Second, Pakistan’s all-powerful military establishment, especially the current Chief of Army Staff (COAS),  Gen Qamar Javed Bajwa’s soft corner for China. Gen Bajwa, the 16th COAS, has remained a loyal friend of China ever since he assumed office on 29 November 2016. He has also served Chinese interests well by assuring the security of Chinese workers, and the ongoing China-built infrastructure projects under the CPEC. The mutual bonhomie between China and the Pakistani military has seen considerable growth in the past decades.

Third, the CPEC has provided ample avenues for high-level corruption, on account of which, dissent has been blunted and criticism has been silenced with bribes. For example, the silence of Dawood, the most vocal critic of the CPEC and Chinese companies was just bought over, creating a win-win situation for both the political elites in Pakistan as well as for the Chinese government, at the expense of the common Pakistanis.

Imran Khan’s government awarded a contract of the Mohmand dam in the northern part of the country to Descon, a company founded by Dawood and China’s Gezhouba. The move led to a public outcry and the ground breaking ceremony for the dam construction had to be postponed twice.

Probe into energy projects

Pakistan is marred with energy crisis. Of the total $62 billion worth of CPEC projects, roughly $33 billion is expected to be invested in energy projects dominated by finances (80 percent) from China. However, the energy sector, especially the electricity sector, is in a massive crisis owing to decades of government apathy and negligence that has made Pakistan a highly energy insecure country.

To look into the problems, the government in last August set up a committee to audit the power sector and examine the high cost of electricity. The report showed that six China-funded power projects has given huge profits to firms from China as compared to existing market rates.

According to the report, some of the power projects, where no bidding process was followed, are 237 percent more expensive than other similar projects in neighbouring countries like India. Similar wrongdoings were highlighted about two coal-based power plants also.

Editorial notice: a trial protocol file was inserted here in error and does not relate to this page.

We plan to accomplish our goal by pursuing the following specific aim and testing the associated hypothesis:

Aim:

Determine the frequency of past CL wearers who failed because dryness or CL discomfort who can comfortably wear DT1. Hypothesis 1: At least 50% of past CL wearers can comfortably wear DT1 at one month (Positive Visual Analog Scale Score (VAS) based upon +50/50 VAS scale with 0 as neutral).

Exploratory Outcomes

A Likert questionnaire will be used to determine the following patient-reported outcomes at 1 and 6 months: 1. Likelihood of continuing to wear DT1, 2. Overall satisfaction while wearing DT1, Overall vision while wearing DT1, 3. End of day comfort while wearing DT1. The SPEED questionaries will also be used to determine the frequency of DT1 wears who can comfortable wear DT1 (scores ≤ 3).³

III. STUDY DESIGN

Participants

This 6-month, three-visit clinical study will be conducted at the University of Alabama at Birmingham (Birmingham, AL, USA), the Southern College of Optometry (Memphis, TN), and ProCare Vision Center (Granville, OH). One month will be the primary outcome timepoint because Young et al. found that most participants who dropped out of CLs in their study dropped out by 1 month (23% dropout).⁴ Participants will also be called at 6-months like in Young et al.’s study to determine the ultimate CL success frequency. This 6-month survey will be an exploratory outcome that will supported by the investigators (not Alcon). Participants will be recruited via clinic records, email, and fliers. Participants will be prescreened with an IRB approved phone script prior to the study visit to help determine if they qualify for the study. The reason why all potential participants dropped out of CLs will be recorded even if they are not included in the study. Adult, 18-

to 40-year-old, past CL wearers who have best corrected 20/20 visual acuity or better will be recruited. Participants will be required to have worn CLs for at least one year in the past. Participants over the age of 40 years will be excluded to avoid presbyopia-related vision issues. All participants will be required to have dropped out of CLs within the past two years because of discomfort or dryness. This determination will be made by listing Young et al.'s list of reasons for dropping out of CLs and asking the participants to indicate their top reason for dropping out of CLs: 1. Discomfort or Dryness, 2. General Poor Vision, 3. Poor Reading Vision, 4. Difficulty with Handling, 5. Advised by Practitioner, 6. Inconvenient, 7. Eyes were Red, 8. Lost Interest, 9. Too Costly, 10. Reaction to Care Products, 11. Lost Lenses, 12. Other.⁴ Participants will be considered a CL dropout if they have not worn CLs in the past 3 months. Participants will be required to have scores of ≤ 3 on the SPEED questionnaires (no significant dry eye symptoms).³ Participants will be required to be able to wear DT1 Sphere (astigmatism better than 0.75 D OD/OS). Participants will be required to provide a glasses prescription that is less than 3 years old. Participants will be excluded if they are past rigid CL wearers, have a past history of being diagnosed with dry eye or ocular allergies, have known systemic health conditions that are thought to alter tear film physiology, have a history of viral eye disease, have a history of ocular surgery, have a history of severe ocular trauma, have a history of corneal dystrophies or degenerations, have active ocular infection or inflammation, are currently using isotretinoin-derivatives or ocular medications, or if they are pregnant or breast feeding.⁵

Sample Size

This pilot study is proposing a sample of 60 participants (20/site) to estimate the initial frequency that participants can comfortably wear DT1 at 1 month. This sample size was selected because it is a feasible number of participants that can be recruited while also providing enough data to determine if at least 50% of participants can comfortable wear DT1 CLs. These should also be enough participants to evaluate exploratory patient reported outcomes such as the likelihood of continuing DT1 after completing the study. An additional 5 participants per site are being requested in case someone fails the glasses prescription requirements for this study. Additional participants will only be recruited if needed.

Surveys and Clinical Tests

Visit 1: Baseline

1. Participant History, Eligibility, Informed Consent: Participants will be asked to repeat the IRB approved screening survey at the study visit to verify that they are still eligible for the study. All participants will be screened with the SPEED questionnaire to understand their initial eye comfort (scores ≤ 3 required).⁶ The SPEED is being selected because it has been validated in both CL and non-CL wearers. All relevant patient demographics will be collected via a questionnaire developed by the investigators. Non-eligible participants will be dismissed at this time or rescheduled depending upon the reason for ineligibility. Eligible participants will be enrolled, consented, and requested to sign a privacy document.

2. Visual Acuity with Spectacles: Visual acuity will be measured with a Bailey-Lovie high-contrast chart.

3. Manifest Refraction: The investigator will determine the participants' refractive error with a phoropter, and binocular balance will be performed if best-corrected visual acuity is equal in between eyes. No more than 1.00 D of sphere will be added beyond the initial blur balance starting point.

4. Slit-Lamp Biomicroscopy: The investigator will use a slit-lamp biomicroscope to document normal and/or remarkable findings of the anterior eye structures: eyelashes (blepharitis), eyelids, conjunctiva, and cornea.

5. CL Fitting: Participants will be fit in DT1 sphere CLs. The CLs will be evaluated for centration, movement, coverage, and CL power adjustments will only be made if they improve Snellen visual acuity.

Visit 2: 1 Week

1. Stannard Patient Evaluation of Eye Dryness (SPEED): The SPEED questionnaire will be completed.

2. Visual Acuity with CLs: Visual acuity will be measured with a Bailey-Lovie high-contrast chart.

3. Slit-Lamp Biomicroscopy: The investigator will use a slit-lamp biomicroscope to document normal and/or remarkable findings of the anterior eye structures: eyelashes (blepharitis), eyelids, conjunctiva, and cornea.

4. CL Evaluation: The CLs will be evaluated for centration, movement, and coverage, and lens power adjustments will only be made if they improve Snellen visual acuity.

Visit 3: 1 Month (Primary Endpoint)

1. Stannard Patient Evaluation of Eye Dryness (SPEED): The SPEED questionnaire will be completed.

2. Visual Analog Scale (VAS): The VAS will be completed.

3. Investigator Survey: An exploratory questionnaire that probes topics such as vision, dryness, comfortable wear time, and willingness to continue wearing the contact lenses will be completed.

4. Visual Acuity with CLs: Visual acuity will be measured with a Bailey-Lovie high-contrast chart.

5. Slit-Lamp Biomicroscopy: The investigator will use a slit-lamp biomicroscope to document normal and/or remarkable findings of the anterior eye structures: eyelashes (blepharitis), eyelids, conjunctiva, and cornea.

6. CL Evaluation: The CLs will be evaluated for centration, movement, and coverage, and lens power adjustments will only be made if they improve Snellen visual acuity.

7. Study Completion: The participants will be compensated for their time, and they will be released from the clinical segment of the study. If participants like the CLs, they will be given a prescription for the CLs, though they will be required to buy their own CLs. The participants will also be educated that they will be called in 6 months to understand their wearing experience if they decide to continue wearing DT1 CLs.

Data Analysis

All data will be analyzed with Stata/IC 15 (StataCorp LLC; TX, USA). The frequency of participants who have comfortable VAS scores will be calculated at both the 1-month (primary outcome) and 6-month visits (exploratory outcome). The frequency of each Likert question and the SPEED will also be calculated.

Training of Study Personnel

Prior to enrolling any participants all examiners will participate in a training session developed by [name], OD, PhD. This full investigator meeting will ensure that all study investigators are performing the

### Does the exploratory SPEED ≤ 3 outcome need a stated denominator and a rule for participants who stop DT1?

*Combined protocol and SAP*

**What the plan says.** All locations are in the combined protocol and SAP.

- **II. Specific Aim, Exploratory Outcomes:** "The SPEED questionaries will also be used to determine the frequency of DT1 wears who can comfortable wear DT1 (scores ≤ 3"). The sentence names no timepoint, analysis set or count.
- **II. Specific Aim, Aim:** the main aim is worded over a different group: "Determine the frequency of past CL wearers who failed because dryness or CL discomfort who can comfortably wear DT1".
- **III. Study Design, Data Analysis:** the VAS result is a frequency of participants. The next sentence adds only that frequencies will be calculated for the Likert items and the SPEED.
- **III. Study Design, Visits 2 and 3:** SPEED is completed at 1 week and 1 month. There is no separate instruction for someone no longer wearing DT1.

It has been reported that $2.5-2.6 billion excess payments were made to Chinese firms. They have also revealed that projects have been awarded to Imran Khan’s sympathisers such as Abdul Razak Dawood and Nedeem Babar, who are among the top beneficiaries of these power sector scams. This audit report, however, was never made public by the government.

Pakistan has been facing increasing economic challenges after getting grey-listed by the Financial Action Task Force (FATF) since past one year. For example, from June 2019, Pakistan was once again placed under the FATF grey list, forcing Pakistan and Imran Khan to change their posture towards Beijing.

They both had to announce that the CPEC is Pakistan’s “top priority”. The announcement came when Yao Jing, China’s ambassador to Pakistan, announced that the first phase of the CPEC projects valued at $62 billion were either being completed or are near completion. He said the project was all set to move into its second phase. Only time will tell how much burden the people of Pakistan will have to face because of these CPEC projects.

This commentary originally appeared in South Asia Weekly.
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Ayjaz Wani

Ayjaz Wani

Ayjaz Wani (Phd) is a Fellow in the Strategic Studies Programme at ORF. Based out of Mumbai, he tracks China’s relations with Central Asia, Pakistan and ...